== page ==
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Knott, Alan P E
Date of Birth:
Place of Birth:
Belvedere, Kent
Test: 1967 - 1981
ODI: 1971 - 1977
First Class: 1964 - 1985
England (Country)
Kent Spitfires (Regional)

Allan Knott: Extra-ordinary gloveman and fine bat

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Test Career
ODI Career
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Alan Knott: Fitness freak who was the finest English keeper

Knott, Alan P E

Alan Knott was a fine wicket-keeper/batsman for England. He passed Godfrey Evans world record 219 Test dismissals in 1976 and went on to become the first wicket-keeper to take 250 Test dismissals. He had an almost obsessive dedication to exercise and diet. As a batsman he was a highly effective lower middle-order player who employed at times quirky stroke-play. He was best known for his sweep and cut shots. He was at his best in a crisis and shared a number of important partnerships with Tony Greig.

His best Test score of 135 was against Australia at Nottingham in 1977. England were 82-5 when he arrived at the crease. In first-class cricket he scored over 18 000 runs with 17 centuries and took over 1 300 dismissals.

Blessed with sound footwork and sure hands, Alan Knott is probably England's finest wicketkeeper batsman of all time. Knott was born on 9 April 1946 in Belvedere, Kent and played for Kent in 1964 at the age of 19. Knott was known for his superb footwork whilst keeping and possessed a safe pair of hands. He was a perfectionist who practised his keeping skills regularly and honed them to a fine art.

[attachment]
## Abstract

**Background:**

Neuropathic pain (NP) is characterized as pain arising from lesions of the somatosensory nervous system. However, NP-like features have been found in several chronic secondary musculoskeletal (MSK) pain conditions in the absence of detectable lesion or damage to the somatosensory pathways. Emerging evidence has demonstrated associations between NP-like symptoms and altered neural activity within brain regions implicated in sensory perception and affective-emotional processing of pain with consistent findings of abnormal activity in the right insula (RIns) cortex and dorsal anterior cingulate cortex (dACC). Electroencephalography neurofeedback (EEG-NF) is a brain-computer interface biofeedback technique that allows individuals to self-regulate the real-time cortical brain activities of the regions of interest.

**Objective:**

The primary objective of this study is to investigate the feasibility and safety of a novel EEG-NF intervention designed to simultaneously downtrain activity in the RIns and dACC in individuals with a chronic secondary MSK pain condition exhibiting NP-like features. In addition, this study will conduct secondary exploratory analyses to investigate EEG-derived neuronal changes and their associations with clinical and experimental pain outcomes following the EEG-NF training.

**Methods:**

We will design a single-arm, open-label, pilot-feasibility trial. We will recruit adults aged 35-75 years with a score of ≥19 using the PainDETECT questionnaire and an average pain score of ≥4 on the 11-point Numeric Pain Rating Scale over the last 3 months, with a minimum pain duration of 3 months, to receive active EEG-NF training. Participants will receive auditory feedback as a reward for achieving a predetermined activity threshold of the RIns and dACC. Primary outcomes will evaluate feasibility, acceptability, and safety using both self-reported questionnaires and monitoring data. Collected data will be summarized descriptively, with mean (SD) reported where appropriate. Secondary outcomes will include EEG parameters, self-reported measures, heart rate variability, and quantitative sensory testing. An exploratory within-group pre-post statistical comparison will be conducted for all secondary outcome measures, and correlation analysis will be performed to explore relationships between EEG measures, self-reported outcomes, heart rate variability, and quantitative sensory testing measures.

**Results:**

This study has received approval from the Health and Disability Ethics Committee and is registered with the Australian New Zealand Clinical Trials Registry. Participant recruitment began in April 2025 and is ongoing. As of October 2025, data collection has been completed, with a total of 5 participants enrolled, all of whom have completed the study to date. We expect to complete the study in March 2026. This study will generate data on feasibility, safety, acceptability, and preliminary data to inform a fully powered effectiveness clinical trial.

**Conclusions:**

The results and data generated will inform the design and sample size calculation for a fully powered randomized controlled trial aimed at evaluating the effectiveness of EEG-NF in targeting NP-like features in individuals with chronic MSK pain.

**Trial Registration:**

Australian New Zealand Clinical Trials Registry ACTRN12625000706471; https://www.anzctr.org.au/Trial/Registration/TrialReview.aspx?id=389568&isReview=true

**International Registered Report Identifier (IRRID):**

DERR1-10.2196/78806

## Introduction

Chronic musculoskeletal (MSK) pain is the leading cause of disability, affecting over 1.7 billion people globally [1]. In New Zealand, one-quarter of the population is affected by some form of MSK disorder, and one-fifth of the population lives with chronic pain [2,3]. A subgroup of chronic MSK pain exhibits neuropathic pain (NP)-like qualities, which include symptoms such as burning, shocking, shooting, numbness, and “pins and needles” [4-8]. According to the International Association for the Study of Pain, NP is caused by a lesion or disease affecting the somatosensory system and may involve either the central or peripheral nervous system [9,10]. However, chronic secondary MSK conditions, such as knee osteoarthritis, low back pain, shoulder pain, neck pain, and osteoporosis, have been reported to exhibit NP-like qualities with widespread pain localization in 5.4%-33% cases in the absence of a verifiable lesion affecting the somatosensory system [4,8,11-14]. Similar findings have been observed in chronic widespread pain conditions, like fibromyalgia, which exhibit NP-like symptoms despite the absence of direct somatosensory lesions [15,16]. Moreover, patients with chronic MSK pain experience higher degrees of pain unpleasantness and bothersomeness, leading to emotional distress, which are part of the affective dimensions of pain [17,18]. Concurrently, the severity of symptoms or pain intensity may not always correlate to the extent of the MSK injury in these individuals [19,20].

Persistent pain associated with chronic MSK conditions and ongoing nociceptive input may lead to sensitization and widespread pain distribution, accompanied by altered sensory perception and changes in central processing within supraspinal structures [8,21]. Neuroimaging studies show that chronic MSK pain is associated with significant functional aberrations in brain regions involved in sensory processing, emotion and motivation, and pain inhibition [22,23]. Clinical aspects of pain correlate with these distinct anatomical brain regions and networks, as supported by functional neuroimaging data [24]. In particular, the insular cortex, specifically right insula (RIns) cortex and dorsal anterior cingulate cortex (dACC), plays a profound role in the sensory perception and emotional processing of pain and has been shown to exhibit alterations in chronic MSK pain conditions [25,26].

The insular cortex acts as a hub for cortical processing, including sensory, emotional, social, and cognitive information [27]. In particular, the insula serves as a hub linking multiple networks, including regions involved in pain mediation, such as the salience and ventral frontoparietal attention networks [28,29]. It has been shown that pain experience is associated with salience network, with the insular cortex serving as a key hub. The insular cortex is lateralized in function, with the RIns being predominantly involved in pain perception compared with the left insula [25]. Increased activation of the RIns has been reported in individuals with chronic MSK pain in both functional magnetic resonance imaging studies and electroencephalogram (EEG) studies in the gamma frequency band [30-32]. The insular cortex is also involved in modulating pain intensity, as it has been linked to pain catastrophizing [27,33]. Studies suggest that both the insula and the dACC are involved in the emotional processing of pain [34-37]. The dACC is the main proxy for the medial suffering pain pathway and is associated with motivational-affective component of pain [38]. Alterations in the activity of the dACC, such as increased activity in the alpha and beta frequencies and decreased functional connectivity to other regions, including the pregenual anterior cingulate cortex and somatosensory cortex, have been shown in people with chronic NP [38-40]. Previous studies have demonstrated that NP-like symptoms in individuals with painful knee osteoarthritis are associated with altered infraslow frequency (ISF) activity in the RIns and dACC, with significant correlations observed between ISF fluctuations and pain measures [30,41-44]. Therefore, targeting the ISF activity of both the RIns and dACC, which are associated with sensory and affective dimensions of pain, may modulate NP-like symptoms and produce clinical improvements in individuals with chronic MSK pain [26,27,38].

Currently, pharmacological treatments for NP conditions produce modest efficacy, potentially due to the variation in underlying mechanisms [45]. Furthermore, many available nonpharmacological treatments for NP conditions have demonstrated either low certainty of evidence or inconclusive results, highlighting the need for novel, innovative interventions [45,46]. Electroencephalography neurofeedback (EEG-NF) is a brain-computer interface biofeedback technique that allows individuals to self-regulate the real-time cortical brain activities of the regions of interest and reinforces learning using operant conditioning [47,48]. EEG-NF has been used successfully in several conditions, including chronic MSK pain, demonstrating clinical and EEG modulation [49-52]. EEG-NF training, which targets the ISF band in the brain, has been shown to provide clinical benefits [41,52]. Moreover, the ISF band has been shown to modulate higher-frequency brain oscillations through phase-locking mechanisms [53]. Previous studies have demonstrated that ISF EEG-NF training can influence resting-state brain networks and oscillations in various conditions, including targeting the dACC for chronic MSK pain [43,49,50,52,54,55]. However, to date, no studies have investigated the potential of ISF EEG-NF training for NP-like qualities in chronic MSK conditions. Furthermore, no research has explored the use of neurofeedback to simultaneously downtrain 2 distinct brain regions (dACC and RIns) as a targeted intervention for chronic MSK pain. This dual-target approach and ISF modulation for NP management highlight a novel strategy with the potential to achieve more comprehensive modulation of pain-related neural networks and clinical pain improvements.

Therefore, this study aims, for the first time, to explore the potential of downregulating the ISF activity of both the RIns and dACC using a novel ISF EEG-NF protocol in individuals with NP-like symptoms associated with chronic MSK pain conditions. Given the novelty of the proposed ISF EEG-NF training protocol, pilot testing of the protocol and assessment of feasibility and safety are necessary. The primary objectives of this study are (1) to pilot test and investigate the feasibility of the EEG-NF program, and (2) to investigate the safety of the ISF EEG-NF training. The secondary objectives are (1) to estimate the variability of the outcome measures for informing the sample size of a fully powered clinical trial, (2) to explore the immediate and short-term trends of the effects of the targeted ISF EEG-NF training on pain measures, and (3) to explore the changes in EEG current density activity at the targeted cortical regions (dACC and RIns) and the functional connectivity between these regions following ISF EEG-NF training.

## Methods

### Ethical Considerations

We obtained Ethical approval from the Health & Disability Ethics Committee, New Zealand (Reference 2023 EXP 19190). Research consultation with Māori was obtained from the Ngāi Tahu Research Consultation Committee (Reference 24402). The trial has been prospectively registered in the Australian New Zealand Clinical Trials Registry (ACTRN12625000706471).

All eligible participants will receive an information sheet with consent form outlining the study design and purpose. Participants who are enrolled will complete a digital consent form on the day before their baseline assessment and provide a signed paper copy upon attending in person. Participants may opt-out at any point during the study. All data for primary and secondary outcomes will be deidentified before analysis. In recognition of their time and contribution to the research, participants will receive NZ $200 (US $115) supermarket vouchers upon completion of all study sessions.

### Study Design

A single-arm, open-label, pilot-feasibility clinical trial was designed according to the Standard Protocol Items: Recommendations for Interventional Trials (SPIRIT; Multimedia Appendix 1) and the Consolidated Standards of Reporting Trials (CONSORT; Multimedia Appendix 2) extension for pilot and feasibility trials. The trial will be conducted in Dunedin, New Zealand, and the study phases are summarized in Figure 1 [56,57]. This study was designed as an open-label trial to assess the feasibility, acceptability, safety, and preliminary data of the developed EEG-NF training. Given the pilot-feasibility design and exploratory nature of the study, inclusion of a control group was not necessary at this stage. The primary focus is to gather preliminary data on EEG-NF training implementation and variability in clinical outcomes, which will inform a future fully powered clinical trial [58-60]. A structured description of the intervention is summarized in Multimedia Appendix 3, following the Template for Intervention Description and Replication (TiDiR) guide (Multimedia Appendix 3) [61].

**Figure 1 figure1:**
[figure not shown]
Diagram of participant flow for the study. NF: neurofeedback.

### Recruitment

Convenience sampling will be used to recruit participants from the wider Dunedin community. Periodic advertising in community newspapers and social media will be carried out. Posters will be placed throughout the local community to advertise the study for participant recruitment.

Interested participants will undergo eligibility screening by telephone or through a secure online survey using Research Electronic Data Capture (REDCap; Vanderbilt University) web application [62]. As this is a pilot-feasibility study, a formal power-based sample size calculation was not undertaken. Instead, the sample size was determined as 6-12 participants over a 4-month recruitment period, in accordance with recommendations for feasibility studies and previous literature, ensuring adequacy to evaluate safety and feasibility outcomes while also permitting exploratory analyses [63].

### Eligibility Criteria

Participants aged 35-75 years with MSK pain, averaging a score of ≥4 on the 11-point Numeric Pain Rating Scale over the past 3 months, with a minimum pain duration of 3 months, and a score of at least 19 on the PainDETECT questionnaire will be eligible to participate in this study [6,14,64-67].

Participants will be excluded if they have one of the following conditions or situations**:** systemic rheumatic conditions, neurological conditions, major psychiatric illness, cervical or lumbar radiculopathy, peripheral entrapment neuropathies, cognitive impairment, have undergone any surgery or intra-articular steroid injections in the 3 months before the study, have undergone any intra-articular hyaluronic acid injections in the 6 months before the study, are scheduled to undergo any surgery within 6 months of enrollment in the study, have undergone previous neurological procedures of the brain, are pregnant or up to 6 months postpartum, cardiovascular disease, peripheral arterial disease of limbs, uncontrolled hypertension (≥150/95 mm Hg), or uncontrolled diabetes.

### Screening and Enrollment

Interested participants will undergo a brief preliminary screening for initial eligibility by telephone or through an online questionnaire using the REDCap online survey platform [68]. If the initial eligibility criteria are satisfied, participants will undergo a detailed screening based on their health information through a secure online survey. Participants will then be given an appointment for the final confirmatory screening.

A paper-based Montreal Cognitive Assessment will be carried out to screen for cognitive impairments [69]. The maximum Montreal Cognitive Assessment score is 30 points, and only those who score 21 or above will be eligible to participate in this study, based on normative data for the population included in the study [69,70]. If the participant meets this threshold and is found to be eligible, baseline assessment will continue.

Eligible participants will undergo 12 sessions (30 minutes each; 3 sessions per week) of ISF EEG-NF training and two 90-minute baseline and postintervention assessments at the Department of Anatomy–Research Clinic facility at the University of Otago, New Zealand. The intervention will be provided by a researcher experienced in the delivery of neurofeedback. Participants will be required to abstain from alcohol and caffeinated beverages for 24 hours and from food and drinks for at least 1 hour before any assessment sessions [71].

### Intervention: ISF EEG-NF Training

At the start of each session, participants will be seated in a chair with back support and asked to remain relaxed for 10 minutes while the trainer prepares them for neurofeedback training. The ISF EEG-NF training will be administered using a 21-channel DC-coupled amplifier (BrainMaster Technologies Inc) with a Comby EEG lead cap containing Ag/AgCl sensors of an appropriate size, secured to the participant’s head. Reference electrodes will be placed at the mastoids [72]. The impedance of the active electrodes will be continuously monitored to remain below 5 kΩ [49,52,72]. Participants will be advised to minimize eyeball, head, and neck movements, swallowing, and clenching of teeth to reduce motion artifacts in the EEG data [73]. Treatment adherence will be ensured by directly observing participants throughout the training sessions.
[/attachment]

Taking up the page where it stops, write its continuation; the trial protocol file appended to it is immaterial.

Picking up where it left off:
Throughout his career, he was shadowed by another fine England keeper in Bob Taylor, but Knott's superior batting got him the nod.

He made his test debut in 1967 against Pakistan and retired after 95 tests against Australia on 1 Sept 1981. He scored 4389 runs with 5 centuries, with a highest score of 135. He took 250 catches and effected 19 stumpings. He also played 20 ODI's, making 200 runs and taking 15 catches and 1 stumping.

When England regained the Ashes in 1970-71, Knott was pivotal in the triumph, with five catches and a stumping in the decisive seventh Test match at Sydney. And as Lillee and Thomson pulverised the English batsmen on their tour of Australia in 1974-5, Knott stood fearlessly against the onslaught, scoring 364 runs, with three fifties and 106 at Adelaide.

He was a Wisden Player of the Year in 1970 after this superb display with the gloves helped England regain the Ashes. He was inducted into the ICC Cricket Hall of Fame in 2009. In the 2004 edition of The Wisden magazine he was voted as the wicket-keeper in "England's Greatest post-war XI".

Knott currently lives in Cyprus.

Source: CricketCrowd Staff Reporter

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